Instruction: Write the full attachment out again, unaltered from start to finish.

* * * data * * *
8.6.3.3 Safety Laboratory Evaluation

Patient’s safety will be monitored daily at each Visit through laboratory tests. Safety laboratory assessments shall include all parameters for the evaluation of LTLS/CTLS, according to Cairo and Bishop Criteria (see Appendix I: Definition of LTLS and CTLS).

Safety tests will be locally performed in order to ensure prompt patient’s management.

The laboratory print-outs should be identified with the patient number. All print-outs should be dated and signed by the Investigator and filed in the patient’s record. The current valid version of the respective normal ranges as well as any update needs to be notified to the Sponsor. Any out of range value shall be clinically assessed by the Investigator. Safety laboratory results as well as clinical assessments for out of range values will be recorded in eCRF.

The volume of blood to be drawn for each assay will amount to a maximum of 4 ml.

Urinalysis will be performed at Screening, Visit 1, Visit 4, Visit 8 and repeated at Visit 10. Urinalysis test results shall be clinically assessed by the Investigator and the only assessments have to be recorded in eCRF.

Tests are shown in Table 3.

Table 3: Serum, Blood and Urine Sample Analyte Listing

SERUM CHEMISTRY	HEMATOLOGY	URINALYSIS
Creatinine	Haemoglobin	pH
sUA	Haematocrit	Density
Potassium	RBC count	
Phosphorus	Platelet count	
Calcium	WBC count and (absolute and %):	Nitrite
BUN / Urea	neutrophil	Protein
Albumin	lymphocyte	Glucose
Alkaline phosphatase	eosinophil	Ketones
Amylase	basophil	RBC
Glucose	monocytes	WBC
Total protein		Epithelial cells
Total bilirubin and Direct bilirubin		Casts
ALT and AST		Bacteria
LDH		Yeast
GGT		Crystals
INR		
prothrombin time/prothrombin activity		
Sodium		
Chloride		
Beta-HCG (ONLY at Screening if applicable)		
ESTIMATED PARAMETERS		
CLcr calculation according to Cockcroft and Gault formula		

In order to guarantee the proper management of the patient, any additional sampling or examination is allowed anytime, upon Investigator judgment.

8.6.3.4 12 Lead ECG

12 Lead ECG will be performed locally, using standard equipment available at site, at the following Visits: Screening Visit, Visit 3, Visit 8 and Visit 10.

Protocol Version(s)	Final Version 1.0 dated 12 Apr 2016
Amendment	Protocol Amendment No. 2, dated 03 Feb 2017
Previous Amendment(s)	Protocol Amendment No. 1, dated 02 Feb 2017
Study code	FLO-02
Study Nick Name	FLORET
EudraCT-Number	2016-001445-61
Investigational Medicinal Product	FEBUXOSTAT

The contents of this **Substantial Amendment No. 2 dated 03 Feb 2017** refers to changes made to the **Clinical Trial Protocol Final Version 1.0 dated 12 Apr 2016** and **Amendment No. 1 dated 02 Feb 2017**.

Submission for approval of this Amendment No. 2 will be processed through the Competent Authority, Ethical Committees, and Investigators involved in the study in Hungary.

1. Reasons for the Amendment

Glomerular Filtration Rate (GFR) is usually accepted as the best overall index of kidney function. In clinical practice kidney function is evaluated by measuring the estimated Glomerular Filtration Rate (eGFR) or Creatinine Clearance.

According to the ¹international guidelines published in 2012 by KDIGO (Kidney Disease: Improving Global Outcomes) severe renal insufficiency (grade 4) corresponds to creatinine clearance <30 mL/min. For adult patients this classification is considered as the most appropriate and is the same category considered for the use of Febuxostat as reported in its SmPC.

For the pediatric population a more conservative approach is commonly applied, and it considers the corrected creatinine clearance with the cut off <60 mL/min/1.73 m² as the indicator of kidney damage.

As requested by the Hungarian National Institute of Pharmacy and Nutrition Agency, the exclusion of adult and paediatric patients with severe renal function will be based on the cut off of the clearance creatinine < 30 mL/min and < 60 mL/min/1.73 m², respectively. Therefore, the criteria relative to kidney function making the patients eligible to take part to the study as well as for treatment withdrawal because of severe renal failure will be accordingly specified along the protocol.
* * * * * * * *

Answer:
8.6.3.3 Safety Laboratory Evaluation

Patient’s safety will be monitored daily at each Visit through laboratory tests. Safety laboratory assessments shall include all parameters for the evaluation of LTLS/CTLS, according to Cairo and Bishop Criteria (see Appendix I: Definition of LTLS and CTLS).

Safety tests will be locally performed in order to ensure prompt patient’s management.

The laboratory print-outs should be identified with the patient number. All print-outs should be dated and signed by the Investigator and filed in the patient’s record. The current valid version of the respective normal ranges as well as any update needs to be notified to the Sponsor. Any out of range value shall be clinically assessed by the Investigator. Safety laboratory results as well as clinical assessments for out of range values will be recorded in eCRF.

The volume of blood to be drawn for each assay will amount to a maximum of 4 ml.

Urinalysis will be performed at Screening, Visit 1, Visit 4, Visit 8 and repeated at Visit 10. Urinalysis test results shall be clinically assessed by the Investigator and the only assessments have to be recorded in eCRF.

Tests are shown in Table 3.

Table 3: Serum, Blood and Urine Sample Analyte Listing

SERUM CHEMISTRY	HEMATOLOGY	URINALYSIS
Creatinine	Haemoglobin	pH
sUA	Haematocrit	Density
Potassium	RBC count	
Phosphorus	Platelet count	
Calcium	WBC count and (absolute and %):	Nitrite
BUN / Urea	neutrophil	Protein
Albumin	lymphocyte	Glucose
Alkaline phosphatase	eosinophil	Ketones
Amylase	basophil	RBC
Glucose	monocytes	WBC
Total protein		Epithelial cells
Total bilirubin and Direct bilirubin		Casts
ALT and AST		Bacteria
LDH		Yeast
GGT		Crystals
INR		
prothrombin time/prothrombin activity		
Sodium		
Chloride		
Beta-HCG (ONLY at Screening if applicable)		
ESTIMATED PARAMETERS		
CLcr calculation according to Cockcroft and Gault formula		

In order to guarantee the proper management of the patient, any additional sampling or examination is allowed anytime, upon Investigator judgment.

8.6.3.4 12 Lead ECG

12 Lead ECG will be performed locally, using standard equipment available at site, at the following Visits: Screening Visit, Visit 3, Visit 8 and Visit 10.

Protocol Version(s)	Final Version 1.0 dated 12 Apr 2016
Amendment	Protocol Amendment No. 2, dated 03 Feb 2017
Previous Amendment(s)	Protocol Amendment No. 1, dated 02 Feb 2017
Study code	FLO-02
Study Nick Name	FLORET
EudraCT-Number	2016-001445-61
Investigational Medicinal Product	FEBUXOSTAT

The contents of this **Substantial Amendment No. 2 dated 03 Feb 2017** refers to changes made to the **Clinical Trial Protocol Final Version 1.0 dated 12 Apr 2016** and **Amendment No. 1 dated 02 Feb 2017**.

Submission for approval of this Amendment No. 2 will be processed through the Competent Authority, Ethical Committees, and Investigators involved in the study in Hungary.

1. Reasons for the Amendment

Glomerular Filtration Rate (GFR) is usually accepted as the best overall index of kidney function. In clinical practice kidney function is evaluated by measuring the estimated Glomerular Filtration Rate (eGFR) or Creatinine Clearance.

According to the ¹international guidelines published in 2012 by KDIGO (Kidney Disease: Improving Global Outcomes) severe renal insufficiency (grade 4) corresponds to creatinine clearance <30 mL/min. For adult patients this classification is considered as the most appropriate and is the same category considered for the use of Febuxostat as reported in its SmPC.

For the pediatric population a more conservative approach is commonly applied, and it considers the corrected creatinine clearance with the cut off <60 mL/min/1.73 m² as the indicator of kidney damage.

As requested by the Hungarian National Institute of Pharmacy and Nutrition Agency, the exclusion of adult and paediatric patients with severe renal function will be based on the cut off of the clearance creatinine < 30 mL/min and < 60 mL/min/1.73 m², respectively. Therefore, the criteria relative to kidney function making the patients eligible to take part to the study as well as for treatment withdrawal because of severe renal failure will be accordingly specified along the protocol.